Eventually a woman strong enough to challenge Achilles—and eventually to love this impossible hero—came forward, from the historical record and from my struggling imagination.”
Here’s a short passage from a fight scene in Hand of Fire:
(Brisius) stopped. A shadow had fallen across the opening. The guardsman sitting on the well drew his sword. Iatros pushed her down so she was hidden behind the well and drew his sword. She heard the sounds as bronze-nailed footsteps rushed. Swords clashed. A man fell.
Then a voice called out in Greek, “Lord Achilles, come over—” There was a grunt, a thud. The voice fell silent. A Greek warrior lay against the well. His hand loosened its grip on his sword.
She lifted her head to see over the well. Iatros stared at his bloody sword and the dead Greek. The man with the leg wound was on the ground, his sword arm still outstretched, but his innards poured out onto the hard dirt.
Other guardsmen came out of the stables, but it did not matter, for the gate filled with a huge form, and Achilles plunged toward Iatros. Her brother lifted his sword to meet the oncoming stroke. A rage rose up in her; the sound of a hundred bees filled her head. In one motion she swept the dead Greek’s sword off the ground and leapt from behind the well. Achilles’s blade flashed in the air above her. She saw his hands grasping the hilt and sensed their power, then saw his look of astonishment as she raised her blade against the blow aimed at her brother. A new, invincible strength coursed through her arms. The desire to strike—raw and terrifying—drove out her helplessness. Her blade met his. A bolt shot through her, and she reeled from the force. Achilles jerked his chest backwards even as the momentum of his swing carried him forward. Achilles’s sword cut through the unprotected joint of her brother’s armor between the neck and shoulder. Iatros’s head fell to the side. As the weight of Iatros’s body carried her to the ground, she heard an anguished cry and could not tell if it was hers or Achilles’s…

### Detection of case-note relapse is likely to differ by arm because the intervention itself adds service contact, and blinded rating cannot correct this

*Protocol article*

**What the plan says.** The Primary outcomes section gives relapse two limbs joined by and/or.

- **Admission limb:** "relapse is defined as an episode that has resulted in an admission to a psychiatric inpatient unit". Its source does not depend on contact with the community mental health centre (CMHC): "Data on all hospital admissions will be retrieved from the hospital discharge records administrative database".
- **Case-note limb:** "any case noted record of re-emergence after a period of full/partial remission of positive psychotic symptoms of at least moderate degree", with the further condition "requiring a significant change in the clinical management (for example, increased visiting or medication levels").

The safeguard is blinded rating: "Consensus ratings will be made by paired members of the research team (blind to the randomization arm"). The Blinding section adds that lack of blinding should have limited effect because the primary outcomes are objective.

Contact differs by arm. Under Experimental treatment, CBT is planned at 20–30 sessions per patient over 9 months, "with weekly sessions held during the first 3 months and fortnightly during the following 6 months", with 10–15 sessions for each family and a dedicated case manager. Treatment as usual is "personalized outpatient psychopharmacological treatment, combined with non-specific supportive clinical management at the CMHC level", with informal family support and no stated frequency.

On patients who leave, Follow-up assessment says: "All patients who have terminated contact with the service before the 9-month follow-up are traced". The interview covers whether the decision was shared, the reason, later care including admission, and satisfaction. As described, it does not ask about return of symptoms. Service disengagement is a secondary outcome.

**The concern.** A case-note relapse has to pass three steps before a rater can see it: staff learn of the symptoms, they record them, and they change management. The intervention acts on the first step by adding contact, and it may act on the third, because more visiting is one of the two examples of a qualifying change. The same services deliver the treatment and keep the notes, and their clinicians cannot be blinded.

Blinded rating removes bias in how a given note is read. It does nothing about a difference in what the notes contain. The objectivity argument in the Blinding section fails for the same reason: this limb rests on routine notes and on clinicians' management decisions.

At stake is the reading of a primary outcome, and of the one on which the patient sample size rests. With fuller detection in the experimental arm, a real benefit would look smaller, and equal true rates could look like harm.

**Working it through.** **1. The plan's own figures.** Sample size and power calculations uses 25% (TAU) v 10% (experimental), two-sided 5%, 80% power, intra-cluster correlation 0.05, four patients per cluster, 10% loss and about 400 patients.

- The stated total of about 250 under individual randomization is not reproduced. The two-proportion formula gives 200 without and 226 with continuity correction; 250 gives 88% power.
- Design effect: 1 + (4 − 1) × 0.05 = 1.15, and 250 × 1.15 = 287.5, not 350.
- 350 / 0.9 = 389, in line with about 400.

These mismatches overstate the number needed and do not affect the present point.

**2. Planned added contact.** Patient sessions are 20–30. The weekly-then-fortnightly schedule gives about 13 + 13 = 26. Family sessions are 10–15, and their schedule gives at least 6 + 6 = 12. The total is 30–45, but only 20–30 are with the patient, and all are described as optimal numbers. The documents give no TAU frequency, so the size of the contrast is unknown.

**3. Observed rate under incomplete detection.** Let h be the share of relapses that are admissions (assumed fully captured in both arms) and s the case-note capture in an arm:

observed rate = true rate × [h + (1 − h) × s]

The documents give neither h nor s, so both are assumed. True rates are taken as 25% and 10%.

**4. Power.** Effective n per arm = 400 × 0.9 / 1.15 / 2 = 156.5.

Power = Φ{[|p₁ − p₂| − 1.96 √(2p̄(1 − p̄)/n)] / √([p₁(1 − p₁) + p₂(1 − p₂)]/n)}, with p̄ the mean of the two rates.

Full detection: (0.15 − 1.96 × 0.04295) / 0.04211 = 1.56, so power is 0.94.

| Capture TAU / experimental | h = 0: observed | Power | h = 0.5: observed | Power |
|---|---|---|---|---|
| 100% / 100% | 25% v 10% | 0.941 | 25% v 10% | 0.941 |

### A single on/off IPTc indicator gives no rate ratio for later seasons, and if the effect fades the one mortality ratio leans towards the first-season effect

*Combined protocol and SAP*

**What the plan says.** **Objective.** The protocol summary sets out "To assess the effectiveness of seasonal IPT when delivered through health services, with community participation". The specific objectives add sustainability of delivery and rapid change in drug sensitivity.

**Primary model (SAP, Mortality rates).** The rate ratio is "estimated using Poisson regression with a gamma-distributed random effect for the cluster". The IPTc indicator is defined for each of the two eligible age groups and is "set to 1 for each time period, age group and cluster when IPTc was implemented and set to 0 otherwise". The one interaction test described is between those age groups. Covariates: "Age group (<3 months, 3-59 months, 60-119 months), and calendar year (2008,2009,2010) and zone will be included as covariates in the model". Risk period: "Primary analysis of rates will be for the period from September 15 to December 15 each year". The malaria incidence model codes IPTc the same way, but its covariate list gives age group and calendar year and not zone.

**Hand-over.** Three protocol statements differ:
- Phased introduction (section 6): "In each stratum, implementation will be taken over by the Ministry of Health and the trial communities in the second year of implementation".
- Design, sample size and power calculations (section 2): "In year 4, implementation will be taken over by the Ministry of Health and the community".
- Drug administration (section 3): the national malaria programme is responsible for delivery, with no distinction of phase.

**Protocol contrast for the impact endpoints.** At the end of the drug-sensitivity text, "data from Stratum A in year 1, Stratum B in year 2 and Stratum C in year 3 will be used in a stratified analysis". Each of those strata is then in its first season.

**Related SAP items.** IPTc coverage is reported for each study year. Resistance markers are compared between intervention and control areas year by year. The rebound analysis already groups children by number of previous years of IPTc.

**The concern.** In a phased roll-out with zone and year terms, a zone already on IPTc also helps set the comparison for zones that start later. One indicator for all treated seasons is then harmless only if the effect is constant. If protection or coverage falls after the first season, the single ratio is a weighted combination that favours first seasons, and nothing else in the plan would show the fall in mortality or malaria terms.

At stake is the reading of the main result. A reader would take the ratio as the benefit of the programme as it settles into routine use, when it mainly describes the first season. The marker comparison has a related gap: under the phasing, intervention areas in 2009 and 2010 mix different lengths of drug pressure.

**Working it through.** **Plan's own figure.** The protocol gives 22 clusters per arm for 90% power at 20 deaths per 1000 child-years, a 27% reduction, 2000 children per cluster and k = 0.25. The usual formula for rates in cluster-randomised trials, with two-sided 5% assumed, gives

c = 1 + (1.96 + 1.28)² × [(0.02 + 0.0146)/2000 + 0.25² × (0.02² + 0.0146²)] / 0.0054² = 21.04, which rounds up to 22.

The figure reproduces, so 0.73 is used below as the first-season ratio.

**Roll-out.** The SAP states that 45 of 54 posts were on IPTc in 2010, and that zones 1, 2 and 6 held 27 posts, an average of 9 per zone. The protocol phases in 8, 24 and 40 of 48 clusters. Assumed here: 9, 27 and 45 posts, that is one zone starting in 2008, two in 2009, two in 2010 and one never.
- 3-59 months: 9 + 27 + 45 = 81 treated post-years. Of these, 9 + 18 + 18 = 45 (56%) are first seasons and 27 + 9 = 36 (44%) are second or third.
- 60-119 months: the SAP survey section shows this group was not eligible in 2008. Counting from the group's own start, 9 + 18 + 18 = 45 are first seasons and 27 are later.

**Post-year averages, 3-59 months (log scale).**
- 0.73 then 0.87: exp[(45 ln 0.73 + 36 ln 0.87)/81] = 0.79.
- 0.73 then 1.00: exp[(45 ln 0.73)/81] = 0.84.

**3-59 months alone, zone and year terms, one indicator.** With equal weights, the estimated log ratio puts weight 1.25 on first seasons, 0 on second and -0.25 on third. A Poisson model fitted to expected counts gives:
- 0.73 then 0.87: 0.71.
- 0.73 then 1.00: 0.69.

Judith Starkston writes historical fiction and mysteries set in Troy and the Hittite Empire, as well as the occasional contemporary short story. She also reviews books for Historical Novels Review, the New York Journal of Books, the Poisoned Fiction Review, and on her own website. Hand of Fire, will be published by Fireship Press on September 10, 2014. More about the historical background of this period, as well as historical fiction reviews can be found on the author’s website JudithStarkston.com. Follow her on Twitter @JudithStarkston and on Facebook .